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Student Voices

Eighth Graders Attend Community Workshop on Solving Homelessness

Date: 
Thursday, February 1, 2018
Abigail Stewart-Kahn (far left) and the eighth grade attendees.

Each year, students focus on a service topic for a year long study: immigration, public accessibility, natural disaster relief, and more. Recently our school has been putting in lots of time and effort into these topics. The eighth grade has lobbied at City Hall for ADA compliant playgrounds, raised over $40,000 for fire relief, gone to conferences with Bill Nye about minimizing our carbon footprint. We have also spent ten days in Nicaragua volunteering for community projects.

This year, eighth graders have been focusing on homelessness. Our work includes biweekly visits to the Gubbio Project, baking for At the Crossroads, and holding seminars that discuss our interests of actions. 

Last Thursday, five students attended “Solving Homelessness,” a community workshop. Hosted by Friends School neighbors the Impact Hub SF, it was organized by The San Francisco Public Press. SFFS first grade parent Abigail Stewart-Kahn was also there to share her work with the city’s new Department of Homelessness and Supportive Housing.

This workshop focused on possible solutions to end homelessness within San Francisco. Upon entry, we were given name tags and handed bags with a reporter’s journal, articles on homelessness, and brochures. We came into an open room occupied by about 150 audience members, some formerly experiencing homelessness, radio producers, designers, and journalists. We were the only students.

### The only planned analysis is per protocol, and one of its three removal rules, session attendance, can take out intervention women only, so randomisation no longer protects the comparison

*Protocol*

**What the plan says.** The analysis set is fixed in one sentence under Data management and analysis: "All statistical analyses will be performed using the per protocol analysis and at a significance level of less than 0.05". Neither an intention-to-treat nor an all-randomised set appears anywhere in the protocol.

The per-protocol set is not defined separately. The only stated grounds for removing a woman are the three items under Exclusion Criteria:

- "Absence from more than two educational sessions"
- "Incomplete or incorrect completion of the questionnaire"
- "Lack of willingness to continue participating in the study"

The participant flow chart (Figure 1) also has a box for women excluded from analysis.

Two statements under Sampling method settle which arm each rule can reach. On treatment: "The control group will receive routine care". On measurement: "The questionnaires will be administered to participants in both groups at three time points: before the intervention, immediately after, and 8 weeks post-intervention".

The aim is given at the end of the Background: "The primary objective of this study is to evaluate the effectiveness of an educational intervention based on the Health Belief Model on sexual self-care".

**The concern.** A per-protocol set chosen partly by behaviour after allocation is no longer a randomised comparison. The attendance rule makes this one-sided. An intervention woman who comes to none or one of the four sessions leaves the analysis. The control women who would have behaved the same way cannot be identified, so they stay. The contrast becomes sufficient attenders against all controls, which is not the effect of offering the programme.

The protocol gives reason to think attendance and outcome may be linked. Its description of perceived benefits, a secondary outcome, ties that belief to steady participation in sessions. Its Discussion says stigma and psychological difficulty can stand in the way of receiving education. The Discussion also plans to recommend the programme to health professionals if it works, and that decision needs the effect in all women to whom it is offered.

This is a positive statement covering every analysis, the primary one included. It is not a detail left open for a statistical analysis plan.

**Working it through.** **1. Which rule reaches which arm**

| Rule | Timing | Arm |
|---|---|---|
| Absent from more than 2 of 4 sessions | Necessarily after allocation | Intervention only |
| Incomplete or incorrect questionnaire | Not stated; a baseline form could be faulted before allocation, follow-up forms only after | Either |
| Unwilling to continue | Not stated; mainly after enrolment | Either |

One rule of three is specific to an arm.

How would you feel if you were ignored every minute of every day? We as an eighth grade are working towards revealing shared humanity between ourselves and people experiencing homelessness...

As the five of us took our seats in the swivel chairs that were scattered about the room, we noticed a man sitting in the row in front of us with a bearded dragon perched on his shoulder. Sitting next to us was a woman named Joy that told us about her nonprofit and who kept striking up conversations with different neighbors. The room of strangers most definitely made for a strong community that we could feel and made us want to take action. People buzzed around, taking food and drinks from the counter and mentioning how great it was that children were attending.

The workshop consisted of many panels, presentations, and brainstorming solution sessions, but we thought it fit to share our favorite parts of the workshop—possible solutions towards solving homelessness and a panel of people experiencing homeless that were willing to share their stories and experiences.

SFFS eighth grader Jiya said, “It feels odd to me to discuss an issue about someone without them being there. Hearing their stories motivated me further to want to help solve homelessness.”